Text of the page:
Join ecologist Stewart Brand as he presents a bold and creative set of solutions for producing a more sustainable society.
Tagged with “environment” (19)
Noam Chomsky, Professor, Department of Linguistics and Philosophy, MIT
Larry Bensky, Former National Affairs Correspondent, Pacifica Radio; Host, "Sunday Salon" KPFA; Professor at Stanford, California State University East Bay and Berkeley City College - Moderator
World-renowned intellectual Chomsky has been pushing change in language, politics and culture for decades.
This program was recorded in front of a live audience at the Commonwealth Club of California on October 6th, 2009.
The debacle of the Copenhagen summit told as a Dr. Seuss story on BBC’s The Now Show.
This talk was given at Cowell Theatre in Fort Mason Center in San Francisco, California on Friday October 9, 02009.
Brand built his case for rethinking environmental goals and methods on two major changes going on in the world. The one that most people still don’t take into consideration is that power is shifting to the developing world, where 5 out of 6 people live, where the bulk of humanity is getting out of poverty by moving to cities and creating their own jobs and communities (slums, for now).
The second dominant global fact is climate change. Brand emphasized that climate is a severely nonlinear system packed with tipping points and positive feedbacks such as the unpredicted rapid melting of Arctic ice.
Global warming has to be slowed by reducing the emission of greenhouse gases from combustion, but cities require dependable baseload electricity, and so far the only carbon-free sources are hydroelectric dams and nuclear power. Brand contrasted nuclear with coal-burning by comparing what happens with their waste products.
Moving to genetically engineered food crops, Brand noted that they are a tremendous success story in agriculture, with Green benefits such as no-till farming, lowered pesticide use, and more land freed up to be wild. The developing world is taking the lead with the technology, designing crops to deal with the specialized problems of tropical agriculture. Meanwhile the new field of synthetic biology is bringing a generation of Green biotech hackers into existence.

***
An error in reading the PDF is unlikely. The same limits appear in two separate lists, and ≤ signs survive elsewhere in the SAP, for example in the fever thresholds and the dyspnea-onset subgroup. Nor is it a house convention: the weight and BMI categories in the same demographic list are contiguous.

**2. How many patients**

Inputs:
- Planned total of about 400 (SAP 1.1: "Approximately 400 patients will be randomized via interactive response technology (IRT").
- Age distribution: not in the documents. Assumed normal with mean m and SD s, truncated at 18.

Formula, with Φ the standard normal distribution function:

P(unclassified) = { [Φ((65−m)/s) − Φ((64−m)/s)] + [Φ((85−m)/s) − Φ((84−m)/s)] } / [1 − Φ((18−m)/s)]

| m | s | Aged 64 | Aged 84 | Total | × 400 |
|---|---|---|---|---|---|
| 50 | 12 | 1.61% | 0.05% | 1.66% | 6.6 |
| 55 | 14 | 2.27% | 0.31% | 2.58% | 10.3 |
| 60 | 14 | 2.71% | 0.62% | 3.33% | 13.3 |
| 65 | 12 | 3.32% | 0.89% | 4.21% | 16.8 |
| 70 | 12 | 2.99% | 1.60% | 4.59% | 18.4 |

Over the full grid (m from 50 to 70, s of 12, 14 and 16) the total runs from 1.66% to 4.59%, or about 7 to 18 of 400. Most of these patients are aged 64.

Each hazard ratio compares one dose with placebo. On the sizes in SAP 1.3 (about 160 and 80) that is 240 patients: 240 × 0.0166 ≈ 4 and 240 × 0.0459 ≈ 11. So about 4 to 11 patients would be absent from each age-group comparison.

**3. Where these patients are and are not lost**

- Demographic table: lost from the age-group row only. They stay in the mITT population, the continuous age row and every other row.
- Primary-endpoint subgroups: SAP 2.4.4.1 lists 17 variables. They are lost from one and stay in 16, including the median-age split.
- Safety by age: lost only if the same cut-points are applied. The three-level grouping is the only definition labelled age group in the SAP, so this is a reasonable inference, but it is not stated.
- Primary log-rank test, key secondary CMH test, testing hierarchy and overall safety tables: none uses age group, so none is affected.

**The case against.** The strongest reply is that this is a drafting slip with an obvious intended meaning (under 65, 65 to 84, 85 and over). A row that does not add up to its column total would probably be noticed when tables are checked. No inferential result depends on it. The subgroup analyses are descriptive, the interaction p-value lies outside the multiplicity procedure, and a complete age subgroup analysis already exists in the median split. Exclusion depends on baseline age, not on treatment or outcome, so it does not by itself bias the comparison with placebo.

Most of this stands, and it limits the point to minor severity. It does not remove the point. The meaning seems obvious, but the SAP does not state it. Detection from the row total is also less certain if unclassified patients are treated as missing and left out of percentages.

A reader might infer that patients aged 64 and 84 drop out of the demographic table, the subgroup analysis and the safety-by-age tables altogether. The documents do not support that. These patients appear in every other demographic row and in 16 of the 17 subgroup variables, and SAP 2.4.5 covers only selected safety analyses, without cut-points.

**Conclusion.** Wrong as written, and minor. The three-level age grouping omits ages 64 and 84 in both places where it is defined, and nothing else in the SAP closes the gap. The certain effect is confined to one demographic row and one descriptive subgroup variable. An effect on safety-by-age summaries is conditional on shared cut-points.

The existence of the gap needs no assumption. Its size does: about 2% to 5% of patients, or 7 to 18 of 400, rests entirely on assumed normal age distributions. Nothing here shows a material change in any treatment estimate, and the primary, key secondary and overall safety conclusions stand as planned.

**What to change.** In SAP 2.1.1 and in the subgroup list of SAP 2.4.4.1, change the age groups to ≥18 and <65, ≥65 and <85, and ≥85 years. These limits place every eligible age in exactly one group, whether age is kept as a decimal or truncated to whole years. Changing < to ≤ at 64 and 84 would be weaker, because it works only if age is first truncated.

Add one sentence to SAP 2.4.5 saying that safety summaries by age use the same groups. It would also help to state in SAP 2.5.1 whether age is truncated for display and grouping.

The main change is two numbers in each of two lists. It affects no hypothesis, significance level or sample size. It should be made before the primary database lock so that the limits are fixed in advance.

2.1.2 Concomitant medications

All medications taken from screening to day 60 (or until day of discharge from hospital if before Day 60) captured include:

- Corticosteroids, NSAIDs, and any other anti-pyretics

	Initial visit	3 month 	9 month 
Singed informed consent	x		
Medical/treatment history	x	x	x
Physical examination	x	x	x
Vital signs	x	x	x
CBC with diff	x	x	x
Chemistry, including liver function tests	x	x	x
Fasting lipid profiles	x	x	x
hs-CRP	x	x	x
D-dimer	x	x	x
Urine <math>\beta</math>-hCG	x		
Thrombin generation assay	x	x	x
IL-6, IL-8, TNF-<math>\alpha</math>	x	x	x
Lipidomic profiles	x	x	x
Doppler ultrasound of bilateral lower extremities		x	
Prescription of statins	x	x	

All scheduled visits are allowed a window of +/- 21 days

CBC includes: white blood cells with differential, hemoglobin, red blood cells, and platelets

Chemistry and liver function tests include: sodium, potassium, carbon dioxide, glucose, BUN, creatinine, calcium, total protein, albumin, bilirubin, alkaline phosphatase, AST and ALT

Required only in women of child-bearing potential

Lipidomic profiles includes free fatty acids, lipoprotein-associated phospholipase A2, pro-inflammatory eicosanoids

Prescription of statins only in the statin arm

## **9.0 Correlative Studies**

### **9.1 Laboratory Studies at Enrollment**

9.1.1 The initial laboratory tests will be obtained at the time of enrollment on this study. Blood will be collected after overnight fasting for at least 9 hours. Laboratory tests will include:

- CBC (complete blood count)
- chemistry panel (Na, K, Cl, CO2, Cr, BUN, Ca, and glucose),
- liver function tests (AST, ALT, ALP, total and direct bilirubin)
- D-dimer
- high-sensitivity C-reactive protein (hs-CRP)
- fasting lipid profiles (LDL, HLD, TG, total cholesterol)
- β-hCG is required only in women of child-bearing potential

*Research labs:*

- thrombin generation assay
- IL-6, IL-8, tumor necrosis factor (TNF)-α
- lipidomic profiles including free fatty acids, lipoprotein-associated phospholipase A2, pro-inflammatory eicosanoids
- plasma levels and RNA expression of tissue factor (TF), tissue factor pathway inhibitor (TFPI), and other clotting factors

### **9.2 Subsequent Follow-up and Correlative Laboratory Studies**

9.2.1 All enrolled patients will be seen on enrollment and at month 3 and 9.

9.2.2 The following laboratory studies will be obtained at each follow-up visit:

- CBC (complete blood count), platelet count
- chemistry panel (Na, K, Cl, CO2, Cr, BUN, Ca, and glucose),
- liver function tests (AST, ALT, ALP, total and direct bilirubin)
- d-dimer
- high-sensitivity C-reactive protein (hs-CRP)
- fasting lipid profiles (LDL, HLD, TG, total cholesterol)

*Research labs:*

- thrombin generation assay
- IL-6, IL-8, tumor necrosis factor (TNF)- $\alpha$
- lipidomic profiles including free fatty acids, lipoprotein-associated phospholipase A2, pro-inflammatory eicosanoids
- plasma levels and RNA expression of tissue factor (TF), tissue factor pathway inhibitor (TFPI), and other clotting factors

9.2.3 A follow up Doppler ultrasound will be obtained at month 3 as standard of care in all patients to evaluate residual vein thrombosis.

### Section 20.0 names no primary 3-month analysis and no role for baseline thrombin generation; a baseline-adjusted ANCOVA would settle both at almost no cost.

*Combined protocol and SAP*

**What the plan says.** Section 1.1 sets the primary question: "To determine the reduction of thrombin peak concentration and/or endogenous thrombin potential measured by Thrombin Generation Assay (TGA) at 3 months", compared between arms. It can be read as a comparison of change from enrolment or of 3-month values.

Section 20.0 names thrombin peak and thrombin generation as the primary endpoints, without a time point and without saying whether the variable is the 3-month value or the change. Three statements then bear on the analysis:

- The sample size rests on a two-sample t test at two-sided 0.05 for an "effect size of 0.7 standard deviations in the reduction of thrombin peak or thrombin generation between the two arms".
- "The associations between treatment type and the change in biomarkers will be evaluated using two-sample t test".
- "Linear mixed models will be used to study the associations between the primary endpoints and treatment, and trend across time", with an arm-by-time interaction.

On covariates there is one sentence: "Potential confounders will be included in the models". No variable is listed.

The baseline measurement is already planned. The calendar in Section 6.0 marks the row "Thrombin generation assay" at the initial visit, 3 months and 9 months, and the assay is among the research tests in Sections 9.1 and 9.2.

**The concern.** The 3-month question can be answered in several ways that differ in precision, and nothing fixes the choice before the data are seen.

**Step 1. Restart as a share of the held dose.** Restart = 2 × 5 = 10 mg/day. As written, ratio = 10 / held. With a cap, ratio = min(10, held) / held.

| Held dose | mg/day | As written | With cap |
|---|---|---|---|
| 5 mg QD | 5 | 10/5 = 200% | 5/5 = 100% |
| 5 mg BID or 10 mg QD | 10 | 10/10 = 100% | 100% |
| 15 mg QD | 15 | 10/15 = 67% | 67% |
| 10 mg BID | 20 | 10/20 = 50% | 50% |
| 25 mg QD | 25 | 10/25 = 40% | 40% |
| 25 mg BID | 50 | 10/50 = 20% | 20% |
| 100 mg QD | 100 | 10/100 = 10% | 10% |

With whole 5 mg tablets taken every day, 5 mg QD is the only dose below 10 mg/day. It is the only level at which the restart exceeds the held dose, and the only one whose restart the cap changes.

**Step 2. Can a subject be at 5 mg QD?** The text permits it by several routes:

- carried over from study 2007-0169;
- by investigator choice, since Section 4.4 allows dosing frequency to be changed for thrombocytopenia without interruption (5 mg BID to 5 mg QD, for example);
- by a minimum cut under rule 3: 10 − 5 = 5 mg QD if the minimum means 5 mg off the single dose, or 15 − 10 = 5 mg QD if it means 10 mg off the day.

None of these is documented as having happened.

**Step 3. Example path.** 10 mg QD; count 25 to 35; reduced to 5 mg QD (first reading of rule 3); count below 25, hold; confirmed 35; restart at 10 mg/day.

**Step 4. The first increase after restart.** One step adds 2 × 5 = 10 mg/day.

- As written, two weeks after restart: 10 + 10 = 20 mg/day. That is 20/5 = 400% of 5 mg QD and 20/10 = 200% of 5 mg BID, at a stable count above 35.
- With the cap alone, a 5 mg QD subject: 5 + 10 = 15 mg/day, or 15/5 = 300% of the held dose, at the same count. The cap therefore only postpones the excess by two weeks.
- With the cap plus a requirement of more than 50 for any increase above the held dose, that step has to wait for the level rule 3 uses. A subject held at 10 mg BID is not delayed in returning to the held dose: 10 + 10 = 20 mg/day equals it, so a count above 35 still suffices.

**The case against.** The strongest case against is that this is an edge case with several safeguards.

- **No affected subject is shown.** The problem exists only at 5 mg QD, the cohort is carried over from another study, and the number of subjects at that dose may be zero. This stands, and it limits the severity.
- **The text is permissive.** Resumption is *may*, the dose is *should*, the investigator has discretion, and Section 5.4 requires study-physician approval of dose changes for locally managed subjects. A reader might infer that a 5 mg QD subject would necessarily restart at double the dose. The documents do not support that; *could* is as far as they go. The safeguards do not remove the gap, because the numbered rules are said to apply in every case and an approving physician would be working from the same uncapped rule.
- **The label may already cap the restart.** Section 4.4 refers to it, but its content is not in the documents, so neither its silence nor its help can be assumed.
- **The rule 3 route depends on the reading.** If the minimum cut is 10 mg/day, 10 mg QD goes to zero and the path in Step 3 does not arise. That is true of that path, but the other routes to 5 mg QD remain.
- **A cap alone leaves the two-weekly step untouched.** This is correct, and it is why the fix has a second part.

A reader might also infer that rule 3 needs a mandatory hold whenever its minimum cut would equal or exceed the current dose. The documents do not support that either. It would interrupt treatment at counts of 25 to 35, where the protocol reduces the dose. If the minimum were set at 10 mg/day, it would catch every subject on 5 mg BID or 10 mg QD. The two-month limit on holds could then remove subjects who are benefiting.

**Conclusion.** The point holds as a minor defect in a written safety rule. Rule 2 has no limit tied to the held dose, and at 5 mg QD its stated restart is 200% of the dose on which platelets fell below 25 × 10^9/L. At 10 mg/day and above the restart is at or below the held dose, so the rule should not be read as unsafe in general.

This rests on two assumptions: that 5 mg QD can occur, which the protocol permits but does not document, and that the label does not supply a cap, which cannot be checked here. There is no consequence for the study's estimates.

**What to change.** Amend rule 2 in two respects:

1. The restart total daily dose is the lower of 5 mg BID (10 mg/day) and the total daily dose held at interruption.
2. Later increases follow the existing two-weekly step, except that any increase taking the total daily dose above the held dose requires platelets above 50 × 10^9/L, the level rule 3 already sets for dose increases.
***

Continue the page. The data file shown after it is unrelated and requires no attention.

Stephen J. Dubner | SuperFreakonomics: Global Cooling, Patriotic Prostitutes, and Why Suicide Bombers Should Buy Life Insurance
Freakonomics by Steven D. Levitt and Stephen J. Dubner spent more than two years on the New York Times Best Sellers list and sold more than 4 million copies worldwide. The book offered surprising insights into hot-button issues like cheating, crime, parenting, and class consciousness, in a compelling and readable style. Now, with SuperFreakonomics, the "rogue economist” and the award-winning journalist delve into the hidden agendas of all kinds of individuals, and the incentives that drive them. Featuring: Stephen J. Dubner is an author and journalist, formerly a writer and editor for The New York Times Magazine. The author’s Freakonomics blog on the New York Times website receives more than 1 million unique hits each month.
In the 1960s, Stewart Brand became one of the country’s first and most famous champions of a new ecological awareness. His Whole Earth Catalog spoke to a generation of hippies and back-to-nature commune dwellers.
Now, at 70, Stewart Brand is calling on environmentalists to reframe their understanding of the problem — and solutions. It’s too late for back-to-nature, he says. Global warming is beyond that.
To survive now, Brand says, we need nuclear power, genetic engineering, giant cities. We must manage nature or lose civilization.
This hour, On Point: In the face of global warming, Stewart Brand redefines green.
In Margaret Atwood’s new novel, a natural disaster has altered the earth and wiped out most human life. Two women survive, and "The Year of the Flood" is their story. We speak with the author about her career, the new book and what she thinks the future holds for our fragile planet.
In this issue of the magazine, Elizabeth Kolbert writes about the history of mass extinctions. Here Kolbert talks about the often indirect ways that human settlement has led to the demise of other species, and describes her visits to a frog preserve in Central America and a bat cave in the Northeast.
A product relatively unchanged for two centuries is being tweaked to reduce emissions of carbon dioxide.
A crew of six people in Moscow will be isolated for 105 days on a simulated flight to another world.
From the New York Times science section. http://www.nytimes.com/pages/science/
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